The Inca Express Cusco to Puno bus was billed as a luxury bus that provides comfortable seats and beverages. The bus did not disappoint. The Inka Express bus was clean and comfortable. The well-padded seats also reclined so the boys did not have any issues finding nap time on the road. Much to my surprise, there was also a server/hostess that traveled with us from Cusco to Sicuani (the halfway point of the trip). Another hostess joined us from Sicuani to Puno. After each stop, we were offered a beverage. Our choices included: Inka Cola, water, coca tea or coffee. Just like in a plane, you could also ask for a beverage at any time. We encouraged the boys to drink lots so as to avoid altitude sickness. Luckily, there was no need to worry about having too much fluid either. There was a washroom on board.
The Route of the Sun: Sightseeing on the Cusco to Puno Bus
The tourist route from Cusco to Puno is also dubbed the Route of the Sun. The distance from Cusco to Puno is 380 km but the ride on the tourist bus takes almost 10 hrs. This is because the bus stops every couple of hours to offer a chance to explore the fascinating sites along the way.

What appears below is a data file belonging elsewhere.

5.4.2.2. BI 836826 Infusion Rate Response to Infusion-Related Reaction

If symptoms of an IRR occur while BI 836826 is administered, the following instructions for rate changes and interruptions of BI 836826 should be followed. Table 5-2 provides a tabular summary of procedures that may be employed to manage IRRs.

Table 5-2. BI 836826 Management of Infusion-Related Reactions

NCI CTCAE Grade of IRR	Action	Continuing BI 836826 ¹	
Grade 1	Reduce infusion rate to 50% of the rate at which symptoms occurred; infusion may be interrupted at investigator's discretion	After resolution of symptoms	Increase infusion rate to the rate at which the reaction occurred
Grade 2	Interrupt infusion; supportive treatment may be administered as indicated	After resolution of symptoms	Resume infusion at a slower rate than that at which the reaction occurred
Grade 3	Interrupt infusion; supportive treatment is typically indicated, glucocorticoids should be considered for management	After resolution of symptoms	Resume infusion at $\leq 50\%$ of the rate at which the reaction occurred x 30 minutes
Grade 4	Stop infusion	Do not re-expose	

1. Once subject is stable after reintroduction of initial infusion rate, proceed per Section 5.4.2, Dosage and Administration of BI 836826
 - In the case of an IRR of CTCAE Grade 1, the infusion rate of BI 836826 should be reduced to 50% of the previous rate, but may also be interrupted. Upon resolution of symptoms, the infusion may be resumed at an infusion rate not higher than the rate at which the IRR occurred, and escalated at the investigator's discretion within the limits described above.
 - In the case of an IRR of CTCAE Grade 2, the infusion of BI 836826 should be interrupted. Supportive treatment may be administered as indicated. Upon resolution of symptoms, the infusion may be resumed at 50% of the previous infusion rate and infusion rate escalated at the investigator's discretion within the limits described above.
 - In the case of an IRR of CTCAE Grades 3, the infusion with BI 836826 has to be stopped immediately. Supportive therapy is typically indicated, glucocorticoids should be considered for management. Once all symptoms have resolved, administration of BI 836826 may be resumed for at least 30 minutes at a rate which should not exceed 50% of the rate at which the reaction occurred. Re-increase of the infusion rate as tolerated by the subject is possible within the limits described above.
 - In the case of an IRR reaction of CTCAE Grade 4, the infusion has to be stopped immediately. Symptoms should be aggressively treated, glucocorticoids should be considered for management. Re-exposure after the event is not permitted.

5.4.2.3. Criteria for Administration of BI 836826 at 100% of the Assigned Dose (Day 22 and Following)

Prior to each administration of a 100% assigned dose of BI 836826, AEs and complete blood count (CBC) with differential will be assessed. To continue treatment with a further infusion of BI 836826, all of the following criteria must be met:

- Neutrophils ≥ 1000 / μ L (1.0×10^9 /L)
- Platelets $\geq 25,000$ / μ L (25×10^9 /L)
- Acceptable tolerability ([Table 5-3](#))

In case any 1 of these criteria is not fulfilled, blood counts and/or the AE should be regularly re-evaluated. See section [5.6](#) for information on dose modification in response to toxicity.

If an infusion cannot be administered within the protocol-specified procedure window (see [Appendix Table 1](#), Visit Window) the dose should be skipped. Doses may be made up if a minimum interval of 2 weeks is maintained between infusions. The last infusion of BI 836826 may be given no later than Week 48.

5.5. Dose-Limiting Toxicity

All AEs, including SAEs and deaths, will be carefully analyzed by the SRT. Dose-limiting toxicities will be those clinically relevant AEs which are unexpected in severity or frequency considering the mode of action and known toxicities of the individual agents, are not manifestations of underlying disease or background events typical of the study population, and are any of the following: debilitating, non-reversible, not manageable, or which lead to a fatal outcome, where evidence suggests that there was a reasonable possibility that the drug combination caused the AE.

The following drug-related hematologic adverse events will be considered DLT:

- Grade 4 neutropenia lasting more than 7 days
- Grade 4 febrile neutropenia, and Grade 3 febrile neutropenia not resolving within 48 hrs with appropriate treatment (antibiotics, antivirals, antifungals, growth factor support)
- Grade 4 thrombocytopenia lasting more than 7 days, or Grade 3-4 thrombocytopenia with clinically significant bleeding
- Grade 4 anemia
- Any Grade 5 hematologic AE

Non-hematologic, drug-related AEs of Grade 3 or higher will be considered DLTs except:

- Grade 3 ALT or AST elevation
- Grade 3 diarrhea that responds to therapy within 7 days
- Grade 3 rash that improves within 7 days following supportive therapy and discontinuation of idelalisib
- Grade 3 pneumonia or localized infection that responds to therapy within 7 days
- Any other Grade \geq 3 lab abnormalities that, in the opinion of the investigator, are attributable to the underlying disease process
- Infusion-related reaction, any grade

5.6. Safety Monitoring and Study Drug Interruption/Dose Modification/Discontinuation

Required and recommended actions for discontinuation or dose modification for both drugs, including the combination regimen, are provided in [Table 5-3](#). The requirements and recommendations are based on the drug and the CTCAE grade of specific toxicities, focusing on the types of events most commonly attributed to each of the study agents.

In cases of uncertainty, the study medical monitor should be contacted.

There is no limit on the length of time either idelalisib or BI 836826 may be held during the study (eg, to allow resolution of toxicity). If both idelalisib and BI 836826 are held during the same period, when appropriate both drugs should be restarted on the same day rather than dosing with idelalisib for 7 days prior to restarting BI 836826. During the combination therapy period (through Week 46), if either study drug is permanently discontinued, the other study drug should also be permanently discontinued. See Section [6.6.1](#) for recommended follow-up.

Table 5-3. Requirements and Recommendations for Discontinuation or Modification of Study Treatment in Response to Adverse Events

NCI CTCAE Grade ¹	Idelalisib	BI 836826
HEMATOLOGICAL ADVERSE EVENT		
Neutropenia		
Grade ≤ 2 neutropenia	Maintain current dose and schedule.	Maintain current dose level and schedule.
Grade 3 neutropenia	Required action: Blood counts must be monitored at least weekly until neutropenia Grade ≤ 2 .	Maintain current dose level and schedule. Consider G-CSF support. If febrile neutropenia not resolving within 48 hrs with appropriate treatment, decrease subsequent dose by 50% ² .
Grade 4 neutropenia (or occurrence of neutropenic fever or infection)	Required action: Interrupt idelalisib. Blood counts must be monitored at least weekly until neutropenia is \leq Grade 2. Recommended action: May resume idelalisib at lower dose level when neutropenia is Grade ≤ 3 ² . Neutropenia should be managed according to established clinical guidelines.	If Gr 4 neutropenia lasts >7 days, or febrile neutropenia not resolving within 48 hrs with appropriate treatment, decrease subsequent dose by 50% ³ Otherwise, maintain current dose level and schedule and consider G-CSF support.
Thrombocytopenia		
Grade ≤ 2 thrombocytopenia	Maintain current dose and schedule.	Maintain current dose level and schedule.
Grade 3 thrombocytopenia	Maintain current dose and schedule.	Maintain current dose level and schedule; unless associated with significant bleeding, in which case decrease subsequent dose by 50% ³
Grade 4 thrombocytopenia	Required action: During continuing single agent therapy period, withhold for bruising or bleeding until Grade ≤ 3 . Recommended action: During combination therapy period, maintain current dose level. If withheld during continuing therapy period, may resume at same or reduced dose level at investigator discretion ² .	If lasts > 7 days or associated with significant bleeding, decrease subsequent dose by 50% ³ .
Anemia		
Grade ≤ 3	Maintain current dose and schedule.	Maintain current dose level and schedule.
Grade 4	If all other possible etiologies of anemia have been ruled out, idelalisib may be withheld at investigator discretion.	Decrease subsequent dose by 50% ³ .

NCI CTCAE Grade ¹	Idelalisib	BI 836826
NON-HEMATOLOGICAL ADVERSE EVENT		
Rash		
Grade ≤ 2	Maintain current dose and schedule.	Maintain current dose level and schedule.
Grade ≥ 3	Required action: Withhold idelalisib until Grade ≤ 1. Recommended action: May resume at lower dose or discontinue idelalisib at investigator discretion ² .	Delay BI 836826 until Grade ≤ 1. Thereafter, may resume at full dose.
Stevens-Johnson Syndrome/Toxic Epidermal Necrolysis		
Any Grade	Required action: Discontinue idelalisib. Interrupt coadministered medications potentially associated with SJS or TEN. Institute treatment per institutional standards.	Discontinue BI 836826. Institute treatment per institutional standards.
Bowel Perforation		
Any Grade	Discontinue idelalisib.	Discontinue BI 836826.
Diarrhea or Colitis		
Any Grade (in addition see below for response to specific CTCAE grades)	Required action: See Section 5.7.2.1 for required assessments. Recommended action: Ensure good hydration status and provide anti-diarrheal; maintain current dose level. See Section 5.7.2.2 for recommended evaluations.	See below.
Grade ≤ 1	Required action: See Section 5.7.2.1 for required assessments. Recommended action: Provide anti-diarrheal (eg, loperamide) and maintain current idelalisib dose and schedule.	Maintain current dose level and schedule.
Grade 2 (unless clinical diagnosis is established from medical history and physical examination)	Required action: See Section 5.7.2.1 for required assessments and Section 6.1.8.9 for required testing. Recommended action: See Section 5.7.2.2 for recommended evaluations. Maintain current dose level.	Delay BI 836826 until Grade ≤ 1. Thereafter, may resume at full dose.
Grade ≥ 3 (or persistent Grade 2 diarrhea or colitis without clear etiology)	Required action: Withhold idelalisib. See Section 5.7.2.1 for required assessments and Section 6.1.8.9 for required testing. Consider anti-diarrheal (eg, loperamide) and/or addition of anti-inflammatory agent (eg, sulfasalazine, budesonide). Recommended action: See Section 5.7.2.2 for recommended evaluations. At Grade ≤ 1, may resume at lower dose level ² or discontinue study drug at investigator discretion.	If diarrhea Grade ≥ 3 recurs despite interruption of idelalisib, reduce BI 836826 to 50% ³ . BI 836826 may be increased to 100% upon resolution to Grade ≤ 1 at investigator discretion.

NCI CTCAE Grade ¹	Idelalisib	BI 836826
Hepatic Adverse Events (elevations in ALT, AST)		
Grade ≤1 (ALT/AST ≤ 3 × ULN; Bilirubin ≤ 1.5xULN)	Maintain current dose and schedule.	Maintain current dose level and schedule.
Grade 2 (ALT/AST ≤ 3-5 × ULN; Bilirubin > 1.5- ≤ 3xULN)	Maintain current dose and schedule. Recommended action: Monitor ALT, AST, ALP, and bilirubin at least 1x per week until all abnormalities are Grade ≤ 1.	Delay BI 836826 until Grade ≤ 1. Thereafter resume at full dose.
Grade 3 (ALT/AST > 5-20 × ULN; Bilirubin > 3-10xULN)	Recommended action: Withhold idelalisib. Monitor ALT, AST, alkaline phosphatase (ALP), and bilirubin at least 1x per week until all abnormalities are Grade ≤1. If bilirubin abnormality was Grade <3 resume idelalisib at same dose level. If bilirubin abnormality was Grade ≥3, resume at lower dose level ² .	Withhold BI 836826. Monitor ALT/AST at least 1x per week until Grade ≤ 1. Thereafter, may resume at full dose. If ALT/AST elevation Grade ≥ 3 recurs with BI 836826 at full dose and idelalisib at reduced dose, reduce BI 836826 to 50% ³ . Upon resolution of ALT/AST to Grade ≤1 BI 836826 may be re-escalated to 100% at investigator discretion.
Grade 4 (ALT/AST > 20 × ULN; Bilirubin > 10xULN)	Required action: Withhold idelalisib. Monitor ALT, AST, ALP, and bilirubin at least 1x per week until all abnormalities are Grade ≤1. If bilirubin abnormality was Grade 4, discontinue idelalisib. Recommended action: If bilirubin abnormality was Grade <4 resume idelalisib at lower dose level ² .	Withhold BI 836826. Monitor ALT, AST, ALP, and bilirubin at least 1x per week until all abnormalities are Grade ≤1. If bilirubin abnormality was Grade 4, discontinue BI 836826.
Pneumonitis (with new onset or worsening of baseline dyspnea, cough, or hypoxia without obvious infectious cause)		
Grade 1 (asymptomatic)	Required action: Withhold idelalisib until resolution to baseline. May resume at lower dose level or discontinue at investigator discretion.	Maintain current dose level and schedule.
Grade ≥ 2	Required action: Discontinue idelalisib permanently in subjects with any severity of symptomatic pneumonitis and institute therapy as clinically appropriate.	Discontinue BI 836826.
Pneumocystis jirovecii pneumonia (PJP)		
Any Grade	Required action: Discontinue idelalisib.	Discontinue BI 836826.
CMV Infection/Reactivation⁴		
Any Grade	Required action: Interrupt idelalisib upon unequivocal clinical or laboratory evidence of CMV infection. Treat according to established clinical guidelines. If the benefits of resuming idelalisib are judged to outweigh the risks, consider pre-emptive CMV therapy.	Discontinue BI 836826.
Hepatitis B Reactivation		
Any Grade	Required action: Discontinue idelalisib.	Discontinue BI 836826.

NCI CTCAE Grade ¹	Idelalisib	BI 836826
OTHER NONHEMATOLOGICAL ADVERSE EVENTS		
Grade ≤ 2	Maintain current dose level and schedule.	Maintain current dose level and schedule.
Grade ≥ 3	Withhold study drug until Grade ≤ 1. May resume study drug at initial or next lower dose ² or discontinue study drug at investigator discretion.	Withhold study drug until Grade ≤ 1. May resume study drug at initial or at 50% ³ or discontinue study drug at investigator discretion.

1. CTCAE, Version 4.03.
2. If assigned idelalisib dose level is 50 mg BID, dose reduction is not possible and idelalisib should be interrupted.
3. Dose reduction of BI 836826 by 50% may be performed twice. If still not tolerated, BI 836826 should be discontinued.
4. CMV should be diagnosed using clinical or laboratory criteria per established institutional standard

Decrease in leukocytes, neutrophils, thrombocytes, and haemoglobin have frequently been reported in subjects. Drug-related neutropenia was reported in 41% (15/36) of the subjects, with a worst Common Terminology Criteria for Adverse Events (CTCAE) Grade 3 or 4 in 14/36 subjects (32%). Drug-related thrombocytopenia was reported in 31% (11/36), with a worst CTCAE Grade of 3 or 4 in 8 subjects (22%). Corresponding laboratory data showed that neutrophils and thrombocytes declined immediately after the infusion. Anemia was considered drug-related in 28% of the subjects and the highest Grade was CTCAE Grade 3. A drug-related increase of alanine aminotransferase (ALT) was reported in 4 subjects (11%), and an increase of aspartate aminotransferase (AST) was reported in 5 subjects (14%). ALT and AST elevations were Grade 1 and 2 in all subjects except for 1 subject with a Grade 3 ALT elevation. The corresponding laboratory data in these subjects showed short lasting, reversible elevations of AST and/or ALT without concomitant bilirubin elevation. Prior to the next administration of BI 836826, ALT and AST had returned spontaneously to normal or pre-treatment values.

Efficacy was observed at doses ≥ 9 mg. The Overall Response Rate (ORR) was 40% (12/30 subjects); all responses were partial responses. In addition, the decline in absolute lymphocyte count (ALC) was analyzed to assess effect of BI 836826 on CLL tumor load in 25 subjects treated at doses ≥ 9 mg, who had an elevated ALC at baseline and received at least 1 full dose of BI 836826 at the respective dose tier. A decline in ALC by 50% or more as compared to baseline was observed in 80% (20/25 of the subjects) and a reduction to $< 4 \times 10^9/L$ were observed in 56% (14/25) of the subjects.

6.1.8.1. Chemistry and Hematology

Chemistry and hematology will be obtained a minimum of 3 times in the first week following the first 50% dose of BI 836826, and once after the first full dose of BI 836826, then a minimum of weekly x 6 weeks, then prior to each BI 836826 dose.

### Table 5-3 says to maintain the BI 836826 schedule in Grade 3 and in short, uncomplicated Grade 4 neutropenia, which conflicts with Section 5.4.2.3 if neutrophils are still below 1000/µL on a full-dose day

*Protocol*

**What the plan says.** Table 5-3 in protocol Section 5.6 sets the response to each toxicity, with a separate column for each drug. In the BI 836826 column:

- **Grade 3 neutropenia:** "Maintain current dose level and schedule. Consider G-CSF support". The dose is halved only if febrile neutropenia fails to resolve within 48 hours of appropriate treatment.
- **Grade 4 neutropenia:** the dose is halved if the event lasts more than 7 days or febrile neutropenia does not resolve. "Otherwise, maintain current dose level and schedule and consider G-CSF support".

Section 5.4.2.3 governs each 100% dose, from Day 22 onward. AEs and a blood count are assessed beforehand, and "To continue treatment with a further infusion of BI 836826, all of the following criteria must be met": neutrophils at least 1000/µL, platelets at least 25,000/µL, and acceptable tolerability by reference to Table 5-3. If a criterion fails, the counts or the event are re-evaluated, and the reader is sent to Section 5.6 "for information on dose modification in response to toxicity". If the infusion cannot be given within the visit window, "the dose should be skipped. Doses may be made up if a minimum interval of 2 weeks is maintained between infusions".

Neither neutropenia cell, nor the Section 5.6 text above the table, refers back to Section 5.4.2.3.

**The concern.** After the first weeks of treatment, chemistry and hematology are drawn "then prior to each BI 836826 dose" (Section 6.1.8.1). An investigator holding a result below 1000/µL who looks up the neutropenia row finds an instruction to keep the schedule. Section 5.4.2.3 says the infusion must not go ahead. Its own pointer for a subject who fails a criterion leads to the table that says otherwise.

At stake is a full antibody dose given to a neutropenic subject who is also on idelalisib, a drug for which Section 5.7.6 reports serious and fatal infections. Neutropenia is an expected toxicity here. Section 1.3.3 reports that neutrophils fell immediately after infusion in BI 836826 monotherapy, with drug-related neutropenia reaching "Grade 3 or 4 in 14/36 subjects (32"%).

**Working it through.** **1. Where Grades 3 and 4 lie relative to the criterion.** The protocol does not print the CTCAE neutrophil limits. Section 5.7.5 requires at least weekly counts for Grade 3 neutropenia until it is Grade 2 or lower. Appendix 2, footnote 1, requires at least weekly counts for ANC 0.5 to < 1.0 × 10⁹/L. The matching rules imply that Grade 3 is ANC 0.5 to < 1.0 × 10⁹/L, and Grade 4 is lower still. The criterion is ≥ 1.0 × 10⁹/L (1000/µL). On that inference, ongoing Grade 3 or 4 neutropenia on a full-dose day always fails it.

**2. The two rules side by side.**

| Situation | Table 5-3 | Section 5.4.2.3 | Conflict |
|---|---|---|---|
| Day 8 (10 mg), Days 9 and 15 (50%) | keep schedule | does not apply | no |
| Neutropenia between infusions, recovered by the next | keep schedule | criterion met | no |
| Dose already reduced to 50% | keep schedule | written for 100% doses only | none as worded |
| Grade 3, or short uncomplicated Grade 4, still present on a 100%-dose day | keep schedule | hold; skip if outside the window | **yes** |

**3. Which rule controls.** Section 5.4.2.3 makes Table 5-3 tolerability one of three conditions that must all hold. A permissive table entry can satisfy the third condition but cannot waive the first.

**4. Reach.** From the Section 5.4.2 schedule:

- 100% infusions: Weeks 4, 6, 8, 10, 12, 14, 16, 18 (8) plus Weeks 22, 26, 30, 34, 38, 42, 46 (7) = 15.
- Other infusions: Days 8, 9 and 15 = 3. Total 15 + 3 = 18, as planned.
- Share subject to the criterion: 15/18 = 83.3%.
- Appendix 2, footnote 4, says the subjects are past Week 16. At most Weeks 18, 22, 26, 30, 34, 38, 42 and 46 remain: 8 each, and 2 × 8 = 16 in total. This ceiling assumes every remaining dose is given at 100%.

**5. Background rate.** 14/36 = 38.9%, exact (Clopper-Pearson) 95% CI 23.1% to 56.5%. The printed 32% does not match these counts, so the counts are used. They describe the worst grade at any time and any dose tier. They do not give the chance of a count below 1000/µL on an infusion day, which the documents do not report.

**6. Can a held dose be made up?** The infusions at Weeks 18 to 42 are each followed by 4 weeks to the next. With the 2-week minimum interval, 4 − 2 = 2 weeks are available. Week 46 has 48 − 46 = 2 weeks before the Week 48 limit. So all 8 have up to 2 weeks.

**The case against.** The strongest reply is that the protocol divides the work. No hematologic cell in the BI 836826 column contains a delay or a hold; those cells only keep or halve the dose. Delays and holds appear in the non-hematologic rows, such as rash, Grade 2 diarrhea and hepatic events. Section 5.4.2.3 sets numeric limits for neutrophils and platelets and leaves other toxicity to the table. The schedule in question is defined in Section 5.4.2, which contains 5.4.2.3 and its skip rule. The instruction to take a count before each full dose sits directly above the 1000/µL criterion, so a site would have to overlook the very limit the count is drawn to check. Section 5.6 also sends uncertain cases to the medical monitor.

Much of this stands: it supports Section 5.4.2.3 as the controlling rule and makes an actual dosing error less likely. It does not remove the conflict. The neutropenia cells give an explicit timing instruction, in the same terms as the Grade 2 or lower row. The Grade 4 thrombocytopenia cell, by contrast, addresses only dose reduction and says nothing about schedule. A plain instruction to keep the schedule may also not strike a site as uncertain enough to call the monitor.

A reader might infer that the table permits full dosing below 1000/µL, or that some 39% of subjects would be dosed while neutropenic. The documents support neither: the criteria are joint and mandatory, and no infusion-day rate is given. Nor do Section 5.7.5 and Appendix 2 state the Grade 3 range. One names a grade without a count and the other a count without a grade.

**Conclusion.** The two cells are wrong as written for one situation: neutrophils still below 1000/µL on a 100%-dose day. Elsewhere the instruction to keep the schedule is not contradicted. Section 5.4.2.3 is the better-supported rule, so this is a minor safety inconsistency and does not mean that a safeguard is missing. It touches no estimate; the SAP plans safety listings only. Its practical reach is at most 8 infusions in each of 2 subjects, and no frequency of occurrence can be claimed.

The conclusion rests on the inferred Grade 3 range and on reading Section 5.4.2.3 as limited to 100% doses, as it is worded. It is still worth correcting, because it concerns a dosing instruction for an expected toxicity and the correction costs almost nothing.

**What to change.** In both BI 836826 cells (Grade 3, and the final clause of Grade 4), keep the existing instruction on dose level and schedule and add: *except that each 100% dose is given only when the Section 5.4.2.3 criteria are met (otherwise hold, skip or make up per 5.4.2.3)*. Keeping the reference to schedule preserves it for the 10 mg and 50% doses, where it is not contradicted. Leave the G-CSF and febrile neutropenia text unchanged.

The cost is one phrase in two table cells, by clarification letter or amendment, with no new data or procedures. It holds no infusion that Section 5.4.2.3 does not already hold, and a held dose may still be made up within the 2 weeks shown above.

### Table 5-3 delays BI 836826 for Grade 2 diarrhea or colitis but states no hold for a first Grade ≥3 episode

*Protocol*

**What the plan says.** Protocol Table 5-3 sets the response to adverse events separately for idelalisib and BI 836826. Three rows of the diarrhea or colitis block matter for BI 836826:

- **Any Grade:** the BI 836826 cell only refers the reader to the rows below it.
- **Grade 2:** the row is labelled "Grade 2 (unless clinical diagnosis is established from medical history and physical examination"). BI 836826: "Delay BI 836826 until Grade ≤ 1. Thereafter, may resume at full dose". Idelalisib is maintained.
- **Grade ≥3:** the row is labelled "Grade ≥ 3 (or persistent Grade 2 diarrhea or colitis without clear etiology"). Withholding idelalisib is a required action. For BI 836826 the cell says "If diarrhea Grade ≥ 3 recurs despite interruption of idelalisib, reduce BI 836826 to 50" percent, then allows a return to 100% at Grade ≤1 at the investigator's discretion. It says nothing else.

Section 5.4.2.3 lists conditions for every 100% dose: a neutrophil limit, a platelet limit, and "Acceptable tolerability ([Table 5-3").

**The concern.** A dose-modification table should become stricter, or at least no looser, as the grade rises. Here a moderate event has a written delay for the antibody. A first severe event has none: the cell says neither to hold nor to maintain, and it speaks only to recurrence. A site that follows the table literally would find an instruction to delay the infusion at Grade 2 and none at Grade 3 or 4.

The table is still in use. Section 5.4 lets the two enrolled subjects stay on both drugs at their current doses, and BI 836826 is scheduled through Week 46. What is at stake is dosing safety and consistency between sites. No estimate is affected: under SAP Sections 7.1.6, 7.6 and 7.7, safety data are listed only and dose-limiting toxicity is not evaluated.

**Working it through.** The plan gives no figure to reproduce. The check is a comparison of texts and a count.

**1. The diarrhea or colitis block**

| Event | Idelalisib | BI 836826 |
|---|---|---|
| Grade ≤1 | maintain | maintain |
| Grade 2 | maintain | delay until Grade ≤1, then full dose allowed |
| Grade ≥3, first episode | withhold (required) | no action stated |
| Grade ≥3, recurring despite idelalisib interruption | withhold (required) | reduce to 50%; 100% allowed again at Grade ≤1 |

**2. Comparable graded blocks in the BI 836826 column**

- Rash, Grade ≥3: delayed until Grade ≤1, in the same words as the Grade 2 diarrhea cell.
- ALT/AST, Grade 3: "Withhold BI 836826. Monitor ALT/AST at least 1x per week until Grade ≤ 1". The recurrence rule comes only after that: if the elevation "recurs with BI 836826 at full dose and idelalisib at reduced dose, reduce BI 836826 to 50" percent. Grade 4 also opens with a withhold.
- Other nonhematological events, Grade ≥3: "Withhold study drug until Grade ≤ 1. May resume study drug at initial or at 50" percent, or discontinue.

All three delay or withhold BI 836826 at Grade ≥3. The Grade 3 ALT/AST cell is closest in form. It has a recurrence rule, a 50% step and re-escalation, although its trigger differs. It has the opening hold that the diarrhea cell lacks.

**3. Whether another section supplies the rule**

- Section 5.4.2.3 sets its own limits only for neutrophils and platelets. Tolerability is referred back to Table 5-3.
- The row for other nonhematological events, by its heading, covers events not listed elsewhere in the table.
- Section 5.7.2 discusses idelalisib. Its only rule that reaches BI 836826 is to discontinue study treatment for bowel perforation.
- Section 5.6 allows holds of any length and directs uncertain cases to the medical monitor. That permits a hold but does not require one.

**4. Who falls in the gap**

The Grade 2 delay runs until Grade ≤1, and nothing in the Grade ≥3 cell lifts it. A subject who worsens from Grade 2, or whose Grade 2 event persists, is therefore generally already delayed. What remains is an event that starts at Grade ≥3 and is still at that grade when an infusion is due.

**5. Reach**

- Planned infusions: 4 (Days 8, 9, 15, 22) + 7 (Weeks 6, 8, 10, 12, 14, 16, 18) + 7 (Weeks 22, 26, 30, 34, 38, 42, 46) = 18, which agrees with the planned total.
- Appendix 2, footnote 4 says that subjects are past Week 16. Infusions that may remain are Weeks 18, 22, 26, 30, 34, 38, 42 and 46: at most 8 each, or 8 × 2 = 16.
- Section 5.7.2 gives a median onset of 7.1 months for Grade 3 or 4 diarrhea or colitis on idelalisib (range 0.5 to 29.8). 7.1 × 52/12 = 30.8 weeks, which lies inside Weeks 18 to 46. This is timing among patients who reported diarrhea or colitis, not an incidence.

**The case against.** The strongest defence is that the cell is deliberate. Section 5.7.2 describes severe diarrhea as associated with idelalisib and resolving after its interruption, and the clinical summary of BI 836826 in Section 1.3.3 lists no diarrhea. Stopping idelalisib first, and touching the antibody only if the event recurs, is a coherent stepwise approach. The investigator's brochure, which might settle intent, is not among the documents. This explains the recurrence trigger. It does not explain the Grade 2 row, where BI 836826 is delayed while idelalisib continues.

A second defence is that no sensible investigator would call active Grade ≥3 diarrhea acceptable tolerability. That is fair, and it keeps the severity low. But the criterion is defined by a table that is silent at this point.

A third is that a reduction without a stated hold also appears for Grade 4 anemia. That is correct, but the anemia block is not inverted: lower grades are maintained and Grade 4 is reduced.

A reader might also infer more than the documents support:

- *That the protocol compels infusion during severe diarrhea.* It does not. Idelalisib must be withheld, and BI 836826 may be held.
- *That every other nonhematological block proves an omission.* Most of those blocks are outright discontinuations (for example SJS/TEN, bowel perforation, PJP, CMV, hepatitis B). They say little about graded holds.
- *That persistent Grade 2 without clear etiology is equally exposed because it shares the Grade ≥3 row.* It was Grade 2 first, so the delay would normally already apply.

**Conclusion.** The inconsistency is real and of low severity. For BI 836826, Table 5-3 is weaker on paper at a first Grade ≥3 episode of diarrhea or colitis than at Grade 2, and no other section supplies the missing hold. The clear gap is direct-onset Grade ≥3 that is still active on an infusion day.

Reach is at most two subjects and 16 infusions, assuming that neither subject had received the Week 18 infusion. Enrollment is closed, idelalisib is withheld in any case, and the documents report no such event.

Tip: You can purchase a bus ticket that includes the entrance fees to all the stops. However, if you choose not to, it is also possible to pay for the entrance fees to only the sites you want to see on the bus. Our driver collected the fees (cash only) at the start of the trip.
We were picked up at the hotel by 6 am to be driven to the bus station. Although we had pre-purchased our tickets, we still had to check-in at the on-site ticket office before falling in line. With assigned seating, getting to our seats was a breeze.
Andahuaylillas (elevation: 3093 m)
After going 45 km outside of Cusco, we had our first stop was in the village of Andahuaylillas. The village is known for its church, Iglesia de San Pedro, also known as the Cusquenian Sixtine Chapel or the Sistine Chapel of the Americas.
Tip: Entrance to the church is 10 soles. If you do not want to enter the church, you don’t have to pay the fee and can wander around the square in front of the Iglesia de San Pedro.
It was disappointing to find out that we were not allowed to take photos inside the church. In lieu of this, we were provided with a CD full of photos and video. The baroque interior was filled with carvings and paintings. Many were laden in gold-leaf. A guided tour is part of the entrance fee. We learned that the church has a guard round the clock to protect all the gold and silver treasures that are said to be held in the church.